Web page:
Cornell argues that historians do not oppose original intent because they are liberal (although this may have something to do with it). Instead they tend to oppose this method of interpreting the Constitution because they are historians.
AMERICANS ARE deeply divided over how to interpret the Constitution. Originalism, the view that judges should interpret the Constitution by discovering the original intent or the original meaning of the text, has a strong hold on the public. Yet the opposing view, that judges ought to interpret the Constitution as a living document and read it in light of contemporary values or an evolving tradition, is also well entrenched in American culture. Not surprisingly, support for originalism is strongest among Tea Party activists, conservatives, and Republicans. Although the vast majority of legal academics are not originalists, the theory of originalism has never been stronger among law professors. Indeed, originalism now has adherents not only among conservative but also liberal legal scholars. There is really only one group in American society that remains largely immune to the lure of originalism: historians.
At first glance, this fact might seem strange. Historians devote their lives to understanding the past, so one would surmise that they, above all others, would be drawn to the theory of originalism. One might attribute the resolute anti-originalism of most historians to the fact that they are generally more liberal than the population at large and thus oppose originalism for political reasons. Although political orientation may account for some of this animus, their hostility to originalism has less to do with politics and more to do with questions of historical interpretation and method. When most historians look closely at originalist arguments, what they usually find is bad history shaped to fit an ideological agenda—what historians derisively call “law office history.”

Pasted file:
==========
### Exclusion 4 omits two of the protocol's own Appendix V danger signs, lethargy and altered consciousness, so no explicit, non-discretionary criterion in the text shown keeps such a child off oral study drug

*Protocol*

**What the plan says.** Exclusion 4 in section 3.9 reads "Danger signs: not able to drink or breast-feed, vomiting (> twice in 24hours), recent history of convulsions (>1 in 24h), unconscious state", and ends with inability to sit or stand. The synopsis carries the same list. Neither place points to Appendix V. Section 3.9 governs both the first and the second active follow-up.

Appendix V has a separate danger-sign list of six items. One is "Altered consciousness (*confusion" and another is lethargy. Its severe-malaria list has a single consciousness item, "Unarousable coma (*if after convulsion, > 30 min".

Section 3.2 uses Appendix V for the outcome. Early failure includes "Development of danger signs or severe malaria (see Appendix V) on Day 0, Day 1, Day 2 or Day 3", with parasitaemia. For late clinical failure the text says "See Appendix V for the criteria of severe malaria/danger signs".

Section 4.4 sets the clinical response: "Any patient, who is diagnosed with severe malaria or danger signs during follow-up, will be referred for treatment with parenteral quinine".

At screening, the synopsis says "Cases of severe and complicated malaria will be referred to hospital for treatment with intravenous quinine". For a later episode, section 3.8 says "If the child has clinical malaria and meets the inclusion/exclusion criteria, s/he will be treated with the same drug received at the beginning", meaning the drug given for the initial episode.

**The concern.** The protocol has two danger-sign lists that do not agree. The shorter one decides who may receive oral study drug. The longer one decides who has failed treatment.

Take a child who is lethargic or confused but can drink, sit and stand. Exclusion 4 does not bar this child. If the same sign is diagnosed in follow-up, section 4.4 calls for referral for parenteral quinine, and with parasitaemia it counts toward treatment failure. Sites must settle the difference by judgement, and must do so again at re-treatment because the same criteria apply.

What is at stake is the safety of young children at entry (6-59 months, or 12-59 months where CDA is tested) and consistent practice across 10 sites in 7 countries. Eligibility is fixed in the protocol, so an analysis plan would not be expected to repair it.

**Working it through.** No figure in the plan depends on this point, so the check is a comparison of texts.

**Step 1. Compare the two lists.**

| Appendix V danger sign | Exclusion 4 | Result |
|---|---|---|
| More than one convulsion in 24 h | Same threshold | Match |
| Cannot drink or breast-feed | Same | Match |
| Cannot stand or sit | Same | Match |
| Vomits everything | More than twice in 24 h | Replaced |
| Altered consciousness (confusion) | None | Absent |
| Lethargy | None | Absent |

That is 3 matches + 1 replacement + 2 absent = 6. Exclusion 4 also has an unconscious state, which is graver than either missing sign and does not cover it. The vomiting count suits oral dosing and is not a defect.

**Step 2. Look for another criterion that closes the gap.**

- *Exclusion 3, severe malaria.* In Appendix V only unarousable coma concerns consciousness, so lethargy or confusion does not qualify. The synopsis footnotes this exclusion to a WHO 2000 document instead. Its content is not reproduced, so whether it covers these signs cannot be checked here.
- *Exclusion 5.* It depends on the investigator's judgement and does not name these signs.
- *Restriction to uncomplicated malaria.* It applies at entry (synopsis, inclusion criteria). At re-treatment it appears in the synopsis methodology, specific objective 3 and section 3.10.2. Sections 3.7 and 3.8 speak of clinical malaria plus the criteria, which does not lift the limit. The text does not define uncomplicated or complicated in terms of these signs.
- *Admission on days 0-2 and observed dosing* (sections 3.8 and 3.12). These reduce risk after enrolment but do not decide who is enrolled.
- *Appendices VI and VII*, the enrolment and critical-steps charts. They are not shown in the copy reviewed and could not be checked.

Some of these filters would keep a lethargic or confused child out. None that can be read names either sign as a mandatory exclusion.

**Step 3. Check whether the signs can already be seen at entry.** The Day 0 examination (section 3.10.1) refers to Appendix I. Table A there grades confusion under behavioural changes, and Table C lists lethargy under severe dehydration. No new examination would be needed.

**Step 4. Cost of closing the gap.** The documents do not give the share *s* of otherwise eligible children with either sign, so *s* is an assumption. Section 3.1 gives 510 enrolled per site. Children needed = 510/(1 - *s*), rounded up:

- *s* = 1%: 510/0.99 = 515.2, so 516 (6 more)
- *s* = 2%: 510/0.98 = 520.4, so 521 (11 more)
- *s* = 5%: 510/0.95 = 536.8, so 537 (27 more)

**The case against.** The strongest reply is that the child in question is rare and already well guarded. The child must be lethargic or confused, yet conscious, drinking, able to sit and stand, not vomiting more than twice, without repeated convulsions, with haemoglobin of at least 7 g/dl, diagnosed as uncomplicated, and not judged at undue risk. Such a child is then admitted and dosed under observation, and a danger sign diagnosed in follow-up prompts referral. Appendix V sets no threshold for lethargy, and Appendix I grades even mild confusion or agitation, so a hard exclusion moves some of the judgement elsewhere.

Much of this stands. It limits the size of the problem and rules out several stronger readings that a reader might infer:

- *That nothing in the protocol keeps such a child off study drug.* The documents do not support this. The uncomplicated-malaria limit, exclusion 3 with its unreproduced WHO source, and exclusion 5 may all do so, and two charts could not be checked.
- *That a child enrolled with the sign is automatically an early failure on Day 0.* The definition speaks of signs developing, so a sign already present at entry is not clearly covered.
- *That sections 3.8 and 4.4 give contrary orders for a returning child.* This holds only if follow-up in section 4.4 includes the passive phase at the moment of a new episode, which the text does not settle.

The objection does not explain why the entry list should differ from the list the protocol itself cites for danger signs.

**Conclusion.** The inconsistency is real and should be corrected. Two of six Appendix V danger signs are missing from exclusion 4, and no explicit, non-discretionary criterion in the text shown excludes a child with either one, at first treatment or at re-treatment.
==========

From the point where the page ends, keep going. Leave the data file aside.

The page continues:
And he concludes:
Justice Scalia may believe we have a dead Constitution, the legal equivalent of a fly in amber. This was not how most Americans in the Founding era would have viewed the matter. Originalists, both old and new, argue that the theory of the living constitution lacks the legitimacy of their own theory. In fact, the historical pedigree of the theory of the living constitution is it least as good as traditional originalism, and far better than that of new originalism. The fact that Americans are deeply divided today over the relative merits of originalism and the rival theory of the living constitution ought to come as no surprise—Americans were divided over the very same issue when the Constitution was first proposed more than two hundred years ago.
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